Chinese Fire Drill Posted by Stephen on Aug 30, 2011 in School
Well it’s back to school, and you know what that means: orientation. The following is orientation for an “Earthquake Evacuation Drill” which is essentially a fire drill or 消防演习 (xiāo fáng yǎn xí). I figured it would be a good reason to get out of the teacher’s office, so I grabbed my video camera or 摄像机 (shèxiàngjī), expecting something interesting to materialize. I was not disappointed.
After watching a highly dramatized re -enactment of the Sichuanese Earthquake or 四川地震 (sìchuāndìzhèn), I was told to stand out in the hall, and wait… I could feel tension building and the atmosphere changing as other teachers began to nervously enter the halls. Within seconds, the quiet linoleum halls were filled with a raucous throng or 人群 (rénqún) of middle-schoolers, yelling, laughing and darting every which way. It was sheer madness:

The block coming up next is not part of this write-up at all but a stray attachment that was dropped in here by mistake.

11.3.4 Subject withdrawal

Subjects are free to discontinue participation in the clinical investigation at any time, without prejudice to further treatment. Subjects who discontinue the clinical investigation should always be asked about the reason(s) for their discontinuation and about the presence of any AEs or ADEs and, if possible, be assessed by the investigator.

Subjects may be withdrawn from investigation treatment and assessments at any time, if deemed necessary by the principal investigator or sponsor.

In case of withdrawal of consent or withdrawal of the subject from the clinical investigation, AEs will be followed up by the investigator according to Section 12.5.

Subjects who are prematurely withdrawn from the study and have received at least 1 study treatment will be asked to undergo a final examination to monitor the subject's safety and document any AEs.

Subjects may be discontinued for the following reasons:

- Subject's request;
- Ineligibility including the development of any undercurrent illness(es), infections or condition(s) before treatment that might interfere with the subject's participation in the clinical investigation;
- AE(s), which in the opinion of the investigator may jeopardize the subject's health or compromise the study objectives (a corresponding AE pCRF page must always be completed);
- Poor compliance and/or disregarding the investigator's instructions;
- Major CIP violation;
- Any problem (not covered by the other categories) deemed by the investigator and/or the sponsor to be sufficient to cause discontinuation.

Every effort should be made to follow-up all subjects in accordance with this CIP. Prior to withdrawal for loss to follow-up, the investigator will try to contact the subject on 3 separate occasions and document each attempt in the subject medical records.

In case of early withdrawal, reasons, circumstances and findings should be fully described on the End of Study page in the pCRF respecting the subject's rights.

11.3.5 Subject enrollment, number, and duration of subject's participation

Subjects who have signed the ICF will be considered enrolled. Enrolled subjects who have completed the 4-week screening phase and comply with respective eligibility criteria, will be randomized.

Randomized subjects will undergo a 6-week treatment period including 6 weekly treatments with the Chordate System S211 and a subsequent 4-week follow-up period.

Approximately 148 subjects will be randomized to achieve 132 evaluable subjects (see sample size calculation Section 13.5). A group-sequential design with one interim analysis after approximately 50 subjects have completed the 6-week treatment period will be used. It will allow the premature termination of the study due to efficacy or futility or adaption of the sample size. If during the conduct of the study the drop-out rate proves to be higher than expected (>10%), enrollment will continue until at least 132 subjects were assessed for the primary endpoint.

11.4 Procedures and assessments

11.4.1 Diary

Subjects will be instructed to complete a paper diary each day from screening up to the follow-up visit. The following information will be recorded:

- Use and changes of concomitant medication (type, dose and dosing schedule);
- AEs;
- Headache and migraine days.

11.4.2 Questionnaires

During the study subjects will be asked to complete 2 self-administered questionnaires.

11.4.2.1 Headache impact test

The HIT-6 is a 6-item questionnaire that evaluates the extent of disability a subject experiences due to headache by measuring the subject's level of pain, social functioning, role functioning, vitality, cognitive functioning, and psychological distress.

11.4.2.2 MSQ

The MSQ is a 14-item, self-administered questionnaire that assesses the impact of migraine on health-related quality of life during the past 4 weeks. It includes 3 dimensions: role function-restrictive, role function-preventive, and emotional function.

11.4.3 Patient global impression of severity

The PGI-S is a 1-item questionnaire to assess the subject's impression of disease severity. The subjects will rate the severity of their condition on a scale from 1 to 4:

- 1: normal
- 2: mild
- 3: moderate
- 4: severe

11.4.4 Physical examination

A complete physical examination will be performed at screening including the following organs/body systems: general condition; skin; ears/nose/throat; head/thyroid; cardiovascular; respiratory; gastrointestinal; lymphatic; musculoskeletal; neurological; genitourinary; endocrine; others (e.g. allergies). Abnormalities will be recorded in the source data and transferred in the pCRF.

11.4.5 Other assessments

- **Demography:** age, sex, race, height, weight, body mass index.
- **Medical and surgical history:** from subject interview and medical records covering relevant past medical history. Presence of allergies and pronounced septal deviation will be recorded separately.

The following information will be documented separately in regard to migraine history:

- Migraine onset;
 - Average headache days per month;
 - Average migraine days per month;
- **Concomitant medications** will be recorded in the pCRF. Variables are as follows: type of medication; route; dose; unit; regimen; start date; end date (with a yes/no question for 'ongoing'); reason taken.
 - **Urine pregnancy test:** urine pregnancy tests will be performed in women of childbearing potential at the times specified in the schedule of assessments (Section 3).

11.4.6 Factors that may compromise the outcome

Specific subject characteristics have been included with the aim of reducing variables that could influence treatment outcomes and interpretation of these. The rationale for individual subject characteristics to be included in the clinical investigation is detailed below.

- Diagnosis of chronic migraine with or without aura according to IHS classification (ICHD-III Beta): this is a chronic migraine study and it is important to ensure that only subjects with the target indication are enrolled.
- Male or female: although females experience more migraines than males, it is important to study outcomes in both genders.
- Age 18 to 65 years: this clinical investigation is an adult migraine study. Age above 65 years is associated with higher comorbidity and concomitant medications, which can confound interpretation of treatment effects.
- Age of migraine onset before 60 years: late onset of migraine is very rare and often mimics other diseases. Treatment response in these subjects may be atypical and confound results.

Yet, unlike western-centric fire drills, where remaining calm, walking and maintaining order are fundamentals, this fire drill was a lesson in controlled chaos. Children were pushing and shoving, knocking down each other, and slipping as they crammed into the staircases. Fat kids fell behind while mousey students tried not to get trampled. Even the teachers were running, pushing and redirecting children like pinballs. Man, I love the incentivized “run for your life” mentality. Get’s people MOVING.
As the students exited the building, I began to realize the true student poopulation of schools in China (ours had 6,000 plus students!). Just when it looked like a stampede would occur, the children miraculously and almost unconsciously, formed in, and fell into perfectly ordered groups (much like a brigade):
Soon announcements came from the school VP hailing this fire drill as successful and “the fastest time yet” as students, workers and teachers all cheered in unison. Words don’t entirely do this justice, so if interested, check out the videos: